1911 Encyclopædia Britannica/Vire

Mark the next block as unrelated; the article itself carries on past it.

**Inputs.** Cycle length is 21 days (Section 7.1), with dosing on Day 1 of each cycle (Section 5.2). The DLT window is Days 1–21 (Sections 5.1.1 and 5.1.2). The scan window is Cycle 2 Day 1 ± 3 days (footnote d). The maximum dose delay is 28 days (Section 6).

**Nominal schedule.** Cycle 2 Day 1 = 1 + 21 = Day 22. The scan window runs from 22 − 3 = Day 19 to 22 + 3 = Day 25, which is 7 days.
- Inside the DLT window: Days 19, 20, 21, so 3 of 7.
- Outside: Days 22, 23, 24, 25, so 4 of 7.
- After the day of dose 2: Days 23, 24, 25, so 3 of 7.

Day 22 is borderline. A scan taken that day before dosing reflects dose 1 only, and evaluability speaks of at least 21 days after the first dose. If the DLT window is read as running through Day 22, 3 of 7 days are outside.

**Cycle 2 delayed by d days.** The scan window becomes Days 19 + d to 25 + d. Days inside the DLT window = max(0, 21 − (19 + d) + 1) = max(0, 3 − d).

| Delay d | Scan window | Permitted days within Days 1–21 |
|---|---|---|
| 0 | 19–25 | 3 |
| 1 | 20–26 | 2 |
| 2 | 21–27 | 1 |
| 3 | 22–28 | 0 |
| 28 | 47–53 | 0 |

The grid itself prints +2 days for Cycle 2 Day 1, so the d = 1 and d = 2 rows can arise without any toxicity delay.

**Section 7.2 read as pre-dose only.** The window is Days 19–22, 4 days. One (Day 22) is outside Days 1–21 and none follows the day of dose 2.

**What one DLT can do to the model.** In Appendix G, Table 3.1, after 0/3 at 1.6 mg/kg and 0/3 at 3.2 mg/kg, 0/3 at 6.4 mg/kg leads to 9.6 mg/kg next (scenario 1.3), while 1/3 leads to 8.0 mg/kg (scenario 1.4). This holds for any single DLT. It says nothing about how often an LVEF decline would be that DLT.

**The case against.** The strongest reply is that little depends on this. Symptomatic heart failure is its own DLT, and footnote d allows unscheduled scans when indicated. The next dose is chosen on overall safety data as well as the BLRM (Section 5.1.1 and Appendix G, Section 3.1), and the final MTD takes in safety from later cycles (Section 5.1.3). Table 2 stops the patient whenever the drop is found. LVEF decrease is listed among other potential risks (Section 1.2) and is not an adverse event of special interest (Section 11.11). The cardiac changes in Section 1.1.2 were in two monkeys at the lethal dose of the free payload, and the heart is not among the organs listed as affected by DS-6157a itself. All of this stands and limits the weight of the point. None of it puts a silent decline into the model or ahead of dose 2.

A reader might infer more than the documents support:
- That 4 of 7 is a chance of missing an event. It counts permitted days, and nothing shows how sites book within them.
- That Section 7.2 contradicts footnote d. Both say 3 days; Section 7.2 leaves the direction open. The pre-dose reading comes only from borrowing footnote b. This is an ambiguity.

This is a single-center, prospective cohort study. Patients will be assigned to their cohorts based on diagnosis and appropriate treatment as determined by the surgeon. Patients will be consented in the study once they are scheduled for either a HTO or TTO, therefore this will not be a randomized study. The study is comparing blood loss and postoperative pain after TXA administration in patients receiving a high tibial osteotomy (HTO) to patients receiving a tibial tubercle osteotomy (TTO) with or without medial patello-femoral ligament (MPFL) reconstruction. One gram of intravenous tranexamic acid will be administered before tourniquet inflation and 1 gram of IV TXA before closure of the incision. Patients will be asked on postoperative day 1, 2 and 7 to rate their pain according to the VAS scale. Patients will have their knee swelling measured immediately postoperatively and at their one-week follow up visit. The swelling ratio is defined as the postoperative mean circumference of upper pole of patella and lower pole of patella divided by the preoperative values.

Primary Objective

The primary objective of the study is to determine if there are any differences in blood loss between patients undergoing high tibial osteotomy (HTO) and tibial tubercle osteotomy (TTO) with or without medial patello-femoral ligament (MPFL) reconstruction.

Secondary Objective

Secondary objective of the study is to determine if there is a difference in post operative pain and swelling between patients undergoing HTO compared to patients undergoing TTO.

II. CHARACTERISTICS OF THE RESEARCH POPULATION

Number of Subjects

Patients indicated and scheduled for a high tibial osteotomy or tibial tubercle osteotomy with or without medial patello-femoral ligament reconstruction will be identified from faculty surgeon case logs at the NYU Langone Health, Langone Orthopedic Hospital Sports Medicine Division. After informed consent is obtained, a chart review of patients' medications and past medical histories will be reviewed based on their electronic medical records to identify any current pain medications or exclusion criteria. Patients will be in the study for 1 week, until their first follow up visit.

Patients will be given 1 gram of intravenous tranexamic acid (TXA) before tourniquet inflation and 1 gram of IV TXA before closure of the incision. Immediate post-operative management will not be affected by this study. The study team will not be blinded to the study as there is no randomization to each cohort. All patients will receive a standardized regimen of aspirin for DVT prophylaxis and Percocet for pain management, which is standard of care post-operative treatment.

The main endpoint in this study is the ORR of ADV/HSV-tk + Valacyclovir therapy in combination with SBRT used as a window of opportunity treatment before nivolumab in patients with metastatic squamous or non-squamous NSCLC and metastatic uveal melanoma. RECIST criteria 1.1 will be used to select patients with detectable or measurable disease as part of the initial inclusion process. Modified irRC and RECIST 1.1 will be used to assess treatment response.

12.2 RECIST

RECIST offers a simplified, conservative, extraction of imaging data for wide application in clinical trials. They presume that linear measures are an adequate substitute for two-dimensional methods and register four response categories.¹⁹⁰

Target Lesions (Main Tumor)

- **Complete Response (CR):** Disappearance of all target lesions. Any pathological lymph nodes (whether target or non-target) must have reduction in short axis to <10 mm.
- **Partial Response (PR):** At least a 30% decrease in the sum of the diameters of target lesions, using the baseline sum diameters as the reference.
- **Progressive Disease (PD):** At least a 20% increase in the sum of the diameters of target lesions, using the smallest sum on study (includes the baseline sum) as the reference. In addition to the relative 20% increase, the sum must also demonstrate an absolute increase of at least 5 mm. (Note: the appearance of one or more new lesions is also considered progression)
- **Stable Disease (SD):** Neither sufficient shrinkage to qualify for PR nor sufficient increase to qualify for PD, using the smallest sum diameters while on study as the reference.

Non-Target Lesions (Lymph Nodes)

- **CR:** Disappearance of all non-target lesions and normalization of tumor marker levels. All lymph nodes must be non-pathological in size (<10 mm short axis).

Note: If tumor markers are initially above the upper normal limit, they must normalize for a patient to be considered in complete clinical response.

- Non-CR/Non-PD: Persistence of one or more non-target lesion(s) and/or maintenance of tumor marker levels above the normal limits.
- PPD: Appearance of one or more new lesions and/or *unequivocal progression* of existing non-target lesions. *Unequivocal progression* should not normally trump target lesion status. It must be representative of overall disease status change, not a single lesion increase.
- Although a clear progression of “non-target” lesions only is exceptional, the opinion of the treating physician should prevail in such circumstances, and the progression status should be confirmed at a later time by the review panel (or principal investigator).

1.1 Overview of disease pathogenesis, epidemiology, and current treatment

VIRE, a town of north-western France, capital of an arrondissement in the department of Calvados, 47 m. S .W . of Caen by rail. Pop. (1906) 6228. Vire stands on an eminence surrounded on three sides by the Vire and crowned by the remains of a 12th-century château. The church of Notre Dame (13th to 15th century), and the picturesque Tour de i'Horloge (13th century), beneath which runs the chief street, are the principal buildings. A library and a small museum with good collections of porcelain, pictures and curiosities, are installed in the town hall (17th and 18th centuries). In the public garden there is a statue of Marshal Jacques Goyon, comte de Matignon (1525–1597); and the native poets C. J. L. Chênedollé and P. L. R. Castel are represented, the former by a marble bust, the latter by a bronze statue. Vire grew up around a castle built in the 12th century by Henry I. of England, and in the middle ages was one of the important strongholds of Normandy. South-west of the town is the gorge called Vaux-de-Vire, in which was situated the mill of Olivier Basselin (15th century), the fuller and reputed author of the satiric songs, hence known as "vaudevilles" (see Basselin, Olivier).